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Ticks Are Ick

Creepy, crawly, blood-sucking, little jerks. Yep, we all hate ticks. Have you come back from a hike or a walk around the block to find a tick on your dog? Or your cat wanders around the yard and comes back with a tick? Ick.

 dog in grassTick season in Colorado runs from April through November. They are everywhere- even in the high country. Ticks can live at elevations up to 10,500 feet. There are about 30 different species of ticks in Colorado, but the most common are the Rocky Mountain wood tick and the American dog tick. They stay at the tops of plants or the tips of grasses so they can latch onto whoever or whatever passes near. They can sense body heat, carbon dioxide, body odor and vibrations.

Removing a tick as soon as you see it is the best way to prevent infections or diseases. The way to remove an attached tick from your pet is with a pair of sharp-edged tweezers or with a tick removal tool. If you don’t have either of these, you can cut a “V” into the tip of a plastic spoon. First step is to part the hair around the tick. Next, you need to grip the tick as close to the skin as possible. Don’t squeeze the tick too hard, or you may rupture it or break its mouth parts (gross!). Pull back on the tick until it releases, which takes some patience. Get rid of the creepy thing by dropping it in a container of rubbing alcohol to kill it, then either put it in a sealed bag, wrap it in tape, or flush it. Clean the tick bite site with rubbing alcohol or hydrogen peroxide and clean your tweezers too. Finally- wash your hands. 

There is a lot of advice on how to remove ticks- and the following do not work. You can’t safely remove a tick with rubbing alcohol, petroleum jelly, a match, ice cube, or nail polish. Do not try to remove it with your fingers — you could squish or tear the tick and spread infection into the bite area. Veterinarians say that sharp-edged tweezers and tick removal tools are the only safe way to remove a tick. If you don’t have the right tool, or you’re uncomfortable removing it yourself, take your pet to your vet to have it removed.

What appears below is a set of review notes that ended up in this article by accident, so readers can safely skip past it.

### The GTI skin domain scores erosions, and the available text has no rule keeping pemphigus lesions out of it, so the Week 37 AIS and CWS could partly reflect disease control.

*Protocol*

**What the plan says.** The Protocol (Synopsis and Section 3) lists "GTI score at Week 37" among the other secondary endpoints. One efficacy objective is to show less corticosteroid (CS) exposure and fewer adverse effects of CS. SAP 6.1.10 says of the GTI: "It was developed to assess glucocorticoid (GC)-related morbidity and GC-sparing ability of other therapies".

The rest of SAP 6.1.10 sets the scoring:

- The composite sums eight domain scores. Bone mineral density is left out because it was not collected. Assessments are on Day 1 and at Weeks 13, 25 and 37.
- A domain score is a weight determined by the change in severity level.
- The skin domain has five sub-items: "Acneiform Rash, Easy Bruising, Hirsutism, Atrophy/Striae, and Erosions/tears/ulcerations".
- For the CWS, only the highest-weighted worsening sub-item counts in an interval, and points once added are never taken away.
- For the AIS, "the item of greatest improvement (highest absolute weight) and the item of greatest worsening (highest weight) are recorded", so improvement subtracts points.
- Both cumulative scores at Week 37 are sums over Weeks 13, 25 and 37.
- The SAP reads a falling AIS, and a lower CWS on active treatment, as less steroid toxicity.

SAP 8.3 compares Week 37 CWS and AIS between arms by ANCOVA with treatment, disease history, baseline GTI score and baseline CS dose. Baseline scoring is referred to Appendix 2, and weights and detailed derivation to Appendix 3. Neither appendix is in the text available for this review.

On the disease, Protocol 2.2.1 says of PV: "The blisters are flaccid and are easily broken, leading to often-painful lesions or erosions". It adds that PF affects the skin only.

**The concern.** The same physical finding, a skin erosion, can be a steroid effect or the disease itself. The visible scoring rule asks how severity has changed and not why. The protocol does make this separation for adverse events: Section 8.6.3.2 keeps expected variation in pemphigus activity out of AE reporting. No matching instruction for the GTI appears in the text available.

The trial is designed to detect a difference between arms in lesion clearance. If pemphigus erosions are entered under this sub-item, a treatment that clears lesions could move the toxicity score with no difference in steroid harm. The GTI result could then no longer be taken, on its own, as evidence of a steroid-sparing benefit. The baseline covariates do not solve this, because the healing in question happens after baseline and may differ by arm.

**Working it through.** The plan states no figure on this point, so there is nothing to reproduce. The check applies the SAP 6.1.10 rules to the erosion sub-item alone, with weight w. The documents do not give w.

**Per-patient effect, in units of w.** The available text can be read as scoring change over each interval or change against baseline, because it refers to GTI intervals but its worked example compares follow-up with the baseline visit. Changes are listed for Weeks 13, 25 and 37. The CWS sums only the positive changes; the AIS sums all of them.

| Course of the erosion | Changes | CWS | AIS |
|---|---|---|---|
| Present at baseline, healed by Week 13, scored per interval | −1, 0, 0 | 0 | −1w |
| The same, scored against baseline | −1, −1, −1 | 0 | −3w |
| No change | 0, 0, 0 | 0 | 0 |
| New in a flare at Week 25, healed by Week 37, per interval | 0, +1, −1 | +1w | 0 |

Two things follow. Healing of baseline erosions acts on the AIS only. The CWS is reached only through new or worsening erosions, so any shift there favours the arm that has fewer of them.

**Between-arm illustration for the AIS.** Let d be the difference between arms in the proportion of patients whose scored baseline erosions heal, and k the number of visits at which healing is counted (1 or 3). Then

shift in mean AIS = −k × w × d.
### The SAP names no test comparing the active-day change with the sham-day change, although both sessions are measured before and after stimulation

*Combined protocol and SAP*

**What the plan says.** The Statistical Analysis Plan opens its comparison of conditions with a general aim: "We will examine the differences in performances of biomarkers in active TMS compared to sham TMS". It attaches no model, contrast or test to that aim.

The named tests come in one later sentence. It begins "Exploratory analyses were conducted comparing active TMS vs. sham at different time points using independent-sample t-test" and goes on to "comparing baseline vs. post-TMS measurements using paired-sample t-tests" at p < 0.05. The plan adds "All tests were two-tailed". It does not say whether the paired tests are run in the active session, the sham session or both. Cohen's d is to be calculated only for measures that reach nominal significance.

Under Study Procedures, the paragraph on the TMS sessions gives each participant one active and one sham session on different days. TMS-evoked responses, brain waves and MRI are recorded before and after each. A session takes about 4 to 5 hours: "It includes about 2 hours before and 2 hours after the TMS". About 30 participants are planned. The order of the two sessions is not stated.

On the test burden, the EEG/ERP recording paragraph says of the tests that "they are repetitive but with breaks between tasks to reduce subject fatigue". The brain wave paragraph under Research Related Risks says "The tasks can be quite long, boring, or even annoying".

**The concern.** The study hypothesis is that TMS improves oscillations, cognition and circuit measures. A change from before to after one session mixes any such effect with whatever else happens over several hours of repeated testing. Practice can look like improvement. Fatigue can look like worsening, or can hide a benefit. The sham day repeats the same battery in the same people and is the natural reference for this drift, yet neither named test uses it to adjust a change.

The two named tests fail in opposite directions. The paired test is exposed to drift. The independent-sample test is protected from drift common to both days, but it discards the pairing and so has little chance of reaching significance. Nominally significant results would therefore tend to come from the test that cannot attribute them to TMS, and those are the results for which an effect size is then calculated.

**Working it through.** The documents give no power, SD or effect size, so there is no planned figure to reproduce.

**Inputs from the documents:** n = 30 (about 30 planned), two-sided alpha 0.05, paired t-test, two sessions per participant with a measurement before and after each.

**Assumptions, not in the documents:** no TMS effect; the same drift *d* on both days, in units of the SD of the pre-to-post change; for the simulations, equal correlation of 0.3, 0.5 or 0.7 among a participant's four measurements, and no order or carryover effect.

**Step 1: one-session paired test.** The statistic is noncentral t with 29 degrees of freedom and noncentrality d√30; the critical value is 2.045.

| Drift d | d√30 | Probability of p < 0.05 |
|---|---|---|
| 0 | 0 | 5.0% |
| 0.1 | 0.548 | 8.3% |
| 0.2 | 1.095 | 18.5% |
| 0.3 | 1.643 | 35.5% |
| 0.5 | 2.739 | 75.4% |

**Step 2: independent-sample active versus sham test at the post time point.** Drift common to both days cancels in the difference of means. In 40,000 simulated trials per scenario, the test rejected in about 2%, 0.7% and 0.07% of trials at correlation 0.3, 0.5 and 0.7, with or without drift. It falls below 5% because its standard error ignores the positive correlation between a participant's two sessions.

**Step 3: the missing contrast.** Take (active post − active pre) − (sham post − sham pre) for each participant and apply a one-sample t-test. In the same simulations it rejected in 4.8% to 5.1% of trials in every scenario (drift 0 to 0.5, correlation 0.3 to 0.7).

Ticks can make you and your pets sick. Many people associate ticks with Lyme disease, but fortunately, Colorado doesn’t have the type of tick that carries that illness. Diseases that can be transferred through a tick bite include Colorado Tick Fever, Tick paralysis, Rocky Mountain Spotted Fever, Anaplasma, and Ehrlichiosis. If your pet starts to feel sick, be sure to mention ticks they’ve had to your veterinarian. 

To prevent ticks, we recommend using a quality brand of repellant such as Advantix or Frontline (can be purchased over the counter or online). Never apply a tick prevention that is labeled for dogs to cats, as some of the ingredients for dogs can be toxic to cats. 



My name is Maui, and I’m a young cattle dog and shepherd mix. I’m full of energy and love. Playing ball is one of my favorite things, and, unlike ticks, I’d be a great hiking partner for you. 

Second Chance Humane Society Animal Resource Center and Thrift Shops service San Miguel, Ouray and Montrose counties. Call the SCHS Helpline at 970-626-2273 to report a lost pet or to learn about adopting a homeless pet and the SCHS spay/neuter, volunteer, feral cat or other programs. View our shelter pets and services at

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